Being stressed clearly makes you feel bad, but it’s more than just a temporary or situational sensation. Stress has a serious physiological impact, as well, and experiencing prolonged stress can lead to an abundance of physical issues. Those who claim to experience higher levels of stress are at risk of developing health problems ranging from severe inflammation to cardiovascular disease.
We have good news, though! You do not have to suffer through high-stress situations and wait for the inevitable health problems to begin. Meditation produces a physiological response that can help you deal with stress more quickly and fight its effects.
In a 2019 study published in Psychoneuroendocrinology, long term practitioners of meditation have been shown to have a more rapid cortisol recovery than their non-meditating counterparts. Cortisol is the hormone that is involved when stress occurs, both emotional and physical. Meditation helps to significantly reduce the amount of stress experienced. Usually, when stress is felt, whether at acute levels or on-going, sleep is disrupted, there is a greater chance for anxiety or depression to occur, and blood pressure can rise. It can also interfere with mental acuity, leading to a chronic fogginess, lack of focus, and fatigue.
Mediation has such a strong effect on the body that after only one session, you can slow your heart rate and lower your blood pressure. However, it is when you integrate meditation into your daily routine on a consistent basis that you see its impact. Anxiety is one such area where you can see a substantial change. Meditation practices have been shown to reduce the symptoms felt by individuals with anxiety and panic disorders and curb anxiety associated with phobias and obsessive-compulsive behaviors.
Meditation enhances self-awareness and emotional health, helping you to be your best self with a more positive outlook on life as well as support a better self-image. It can help to lengthen your attention span and assist in strengthening your memory, focus, and overall alertness. Some types of mediation can even help increase your aptitude for kindness. Your brain is trained to move away from snapping immediately to anger and instead move towards understanding, forgiveness, and acceptance.
Get Started With Stress-Relief Meditation
While there are plenty of techniques to learn, you can get started immediately with just a few steps. First, choose a quiet space. This can be a room, a bench in a garden, or another area where you can be left in solitude without risk of interruption, such as in Amrit’s meditation terrace. Wear comfortable, non-restrictive clothing and choose a position that you can comfortably stay in for the duration of your meditation. Cross-legged, in a chair, on a pillow, or any other position will work just fine as long as you feel at ease.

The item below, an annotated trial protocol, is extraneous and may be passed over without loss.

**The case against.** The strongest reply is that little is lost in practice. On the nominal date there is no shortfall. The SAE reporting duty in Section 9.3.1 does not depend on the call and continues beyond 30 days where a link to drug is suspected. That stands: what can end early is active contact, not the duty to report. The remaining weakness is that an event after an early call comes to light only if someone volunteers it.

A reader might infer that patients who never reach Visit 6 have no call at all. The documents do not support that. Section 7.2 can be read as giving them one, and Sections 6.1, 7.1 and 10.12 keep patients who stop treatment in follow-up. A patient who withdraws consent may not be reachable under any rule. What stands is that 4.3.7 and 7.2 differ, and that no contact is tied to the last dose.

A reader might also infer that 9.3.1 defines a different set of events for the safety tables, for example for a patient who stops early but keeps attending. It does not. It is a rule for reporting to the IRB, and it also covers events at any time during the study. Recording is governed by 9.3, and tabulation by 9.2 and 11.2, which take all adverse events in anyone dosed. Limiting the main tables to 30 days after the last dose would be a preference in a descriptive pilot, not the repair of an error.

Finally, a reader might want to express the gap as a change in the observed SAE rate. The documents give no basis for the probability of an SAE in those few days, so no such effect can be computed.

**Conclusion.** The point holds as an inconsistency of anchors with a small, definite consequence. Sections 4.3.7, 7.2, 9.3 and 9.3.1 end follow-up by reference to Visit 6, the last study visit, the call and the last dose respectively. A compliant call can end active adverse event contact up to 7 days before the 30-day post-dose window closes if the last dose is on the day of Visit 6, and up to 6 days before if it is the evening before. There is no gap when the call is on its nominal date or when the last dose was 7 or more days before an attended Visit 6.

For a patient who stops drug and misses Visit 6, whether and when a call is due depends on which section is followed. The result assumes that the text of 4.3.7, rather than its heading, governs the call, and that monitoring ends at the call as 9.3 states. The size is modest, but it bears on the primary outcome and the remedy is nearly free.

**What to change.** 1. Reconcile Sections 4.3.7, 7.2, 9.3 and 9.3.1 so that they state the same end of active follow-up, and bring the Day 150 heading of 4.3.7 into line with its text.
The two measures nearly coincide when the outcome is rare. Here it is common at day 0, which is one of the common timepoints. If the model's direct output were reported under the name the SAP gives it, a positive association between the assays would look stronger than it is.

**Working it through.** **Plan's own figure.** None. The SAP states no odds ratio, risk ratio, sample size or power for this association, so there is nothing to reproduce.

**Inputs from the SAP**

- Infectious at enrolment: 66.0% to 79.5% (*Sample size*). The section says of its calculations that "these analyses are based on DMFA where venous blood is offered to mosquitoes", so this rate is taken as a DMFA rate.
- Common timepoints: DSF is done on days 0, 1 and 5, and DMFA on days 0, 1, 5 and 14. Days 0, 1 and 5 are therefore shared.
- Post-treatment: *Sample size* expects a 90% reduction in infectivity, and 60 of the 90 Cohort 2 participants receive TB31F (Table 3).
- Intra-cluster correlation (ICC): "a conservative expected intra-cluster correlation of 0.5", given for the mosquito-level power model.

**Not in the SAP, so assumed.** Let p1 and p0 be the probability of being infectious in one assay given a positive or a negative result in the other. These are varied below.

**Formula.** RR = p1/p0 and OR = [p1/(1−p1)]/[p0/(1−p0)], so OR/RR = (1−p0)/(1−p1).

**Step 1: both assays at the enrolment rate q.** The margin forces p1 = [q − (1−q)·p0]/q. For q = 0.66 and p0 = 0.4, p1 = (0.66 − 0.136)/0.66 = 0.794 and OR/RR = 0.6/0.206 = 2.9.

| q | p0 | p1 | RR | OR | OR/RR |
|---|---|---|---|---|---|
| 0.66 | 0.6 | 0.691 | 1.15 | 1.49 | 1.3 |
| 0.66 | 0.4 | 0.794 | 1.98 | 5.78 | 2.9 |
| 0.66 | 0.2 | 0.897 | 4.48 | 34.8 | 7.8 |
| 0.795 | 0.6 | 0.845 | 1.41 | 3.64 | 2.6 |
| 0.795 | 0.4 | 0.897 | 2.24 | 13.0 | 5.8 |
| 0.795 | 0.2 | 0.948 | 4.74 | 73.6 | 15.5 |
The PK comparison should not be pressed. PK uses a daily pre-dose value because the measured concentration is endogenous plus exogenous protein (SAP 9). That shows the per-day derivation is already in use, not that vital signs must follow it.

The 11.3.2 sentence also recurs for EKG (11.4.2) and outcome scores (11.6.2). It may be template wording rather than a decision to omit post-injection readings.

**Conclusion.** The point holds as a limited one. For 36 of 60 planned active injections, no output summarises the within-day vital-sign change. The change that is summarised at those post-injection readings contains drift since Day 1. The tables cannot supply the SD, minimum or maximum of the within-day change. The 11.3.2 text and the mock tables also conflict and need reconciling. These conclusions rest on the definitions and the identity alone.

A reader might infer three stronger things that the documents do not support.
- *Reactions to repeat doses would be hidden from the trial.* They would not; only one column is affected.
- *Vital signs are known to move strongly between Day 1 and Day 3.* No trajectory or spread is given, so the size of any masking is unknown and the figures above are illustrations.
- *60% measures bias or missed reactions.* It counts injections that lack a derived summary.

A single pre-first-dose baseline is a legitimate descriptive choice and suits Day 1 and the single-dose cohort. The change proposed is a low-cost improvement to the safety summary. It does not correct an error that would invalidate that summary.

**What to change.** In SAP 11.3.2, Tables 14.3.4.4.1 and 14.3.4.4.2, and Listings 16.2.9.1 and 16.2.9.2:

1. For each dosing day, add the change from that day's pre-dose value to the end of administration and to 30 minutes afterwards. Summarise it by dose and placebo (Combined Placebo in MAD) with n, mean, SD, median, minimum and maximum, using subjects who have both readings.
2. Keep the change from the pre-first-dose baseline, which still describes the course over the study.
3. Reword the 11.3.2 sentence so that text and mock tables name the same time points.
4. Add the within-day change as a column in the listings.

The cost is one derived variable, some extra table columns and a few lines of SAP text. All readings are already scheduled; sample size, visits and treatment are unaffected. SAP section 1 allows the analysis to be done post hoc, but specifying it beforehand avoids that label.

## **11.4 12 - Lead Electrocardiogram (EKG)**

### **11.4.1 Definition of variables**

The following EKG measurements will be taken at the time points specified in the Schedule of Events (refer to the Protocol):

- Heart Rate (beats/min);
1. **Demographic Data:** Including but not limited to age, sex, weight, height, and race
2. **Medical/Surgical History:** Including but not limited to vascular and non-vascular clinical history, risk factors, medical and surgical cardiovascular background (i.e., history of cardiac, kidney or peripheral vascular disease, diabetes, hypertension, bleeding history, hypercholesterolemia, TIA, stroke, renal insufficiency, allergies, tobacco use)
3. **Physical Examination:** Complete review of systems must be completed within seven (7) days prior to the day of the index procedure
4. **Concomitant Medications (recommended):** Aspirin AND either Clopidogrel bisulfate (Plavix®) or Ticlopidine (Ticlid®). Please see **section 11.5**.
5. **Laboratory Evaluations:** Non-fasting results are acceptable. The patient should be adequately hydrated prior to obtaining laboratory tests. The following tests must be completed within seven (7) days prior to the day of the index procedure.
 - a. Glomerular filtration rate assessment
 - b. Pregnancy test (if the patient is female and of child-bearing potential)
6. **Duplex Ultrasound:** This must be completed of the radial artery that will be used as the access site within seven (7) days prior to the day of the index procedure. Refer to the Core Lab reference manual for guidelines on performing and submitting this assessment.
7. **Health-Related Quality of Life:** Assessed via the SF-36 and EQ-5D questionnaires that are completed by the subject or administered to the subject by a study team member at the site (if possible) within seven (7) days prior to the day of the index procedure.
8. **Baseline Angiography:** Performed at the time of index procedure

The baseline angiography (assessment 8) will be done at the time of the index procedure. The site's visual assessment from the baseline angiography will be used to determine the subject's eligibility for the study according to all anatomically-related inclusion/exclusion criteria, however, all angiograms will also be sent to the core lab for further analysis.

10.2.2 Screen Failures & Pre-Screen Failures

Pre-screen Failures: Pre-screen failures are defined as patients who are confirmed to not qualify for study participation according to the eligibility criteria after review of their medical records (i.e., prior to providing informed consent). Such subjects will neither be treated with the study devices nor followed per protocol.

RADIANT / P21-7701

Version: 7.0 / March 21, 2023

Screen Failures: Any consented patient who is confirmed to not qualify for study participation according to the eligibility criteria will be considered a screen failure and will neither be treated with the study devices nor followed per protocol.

One of the primary elements of meditation is breathing. Focus on controlling your breath, inhaling slowly and deeply. This will allow your mind and body to slow down and relax. If you do nothing else throughout your meditation, focus on this. Slowly breathe in and out through your nose, filling your lungs with oxygen. Count your breaths, listen to the sound of the air entering and leaving your body, and engage your diaphragm muscle with each breath.
Choose a focal point or an object on which to place your attention, if that helps. This can keep your mind from wandering through the thoughts that can inundate you when sitting still and help you stay present in the moment. That’s not to say you can’t reflect during this point. In fact, this is the perfect time for reflection and contemplation, or to recite a mantra, affirmation, or even just a word. Don’t worry about what you think meditating looks like and simply focus on what feels right to you. Try various methods and different locations until you find the one that speaks to you and fits your meditative style.
When your mind is sharp and ready to problem-solve, paired with positive physiological responses and increased levels of empathy, it is no wonder you are better armed against stress. It is easier to accept the changes that occur around you and the unexpected obstacles life throws your way when you are mentally, emotionally, and physically in a place to handle them. It may take a while to get in the swing of a daily commitment to meditation and to learn about all the techniques that best work for you, but the benefits that come your way will be well worth it. Let Amrit’s meditative team answer any questions you may have and help you embark on your path to reducing the stress in your life.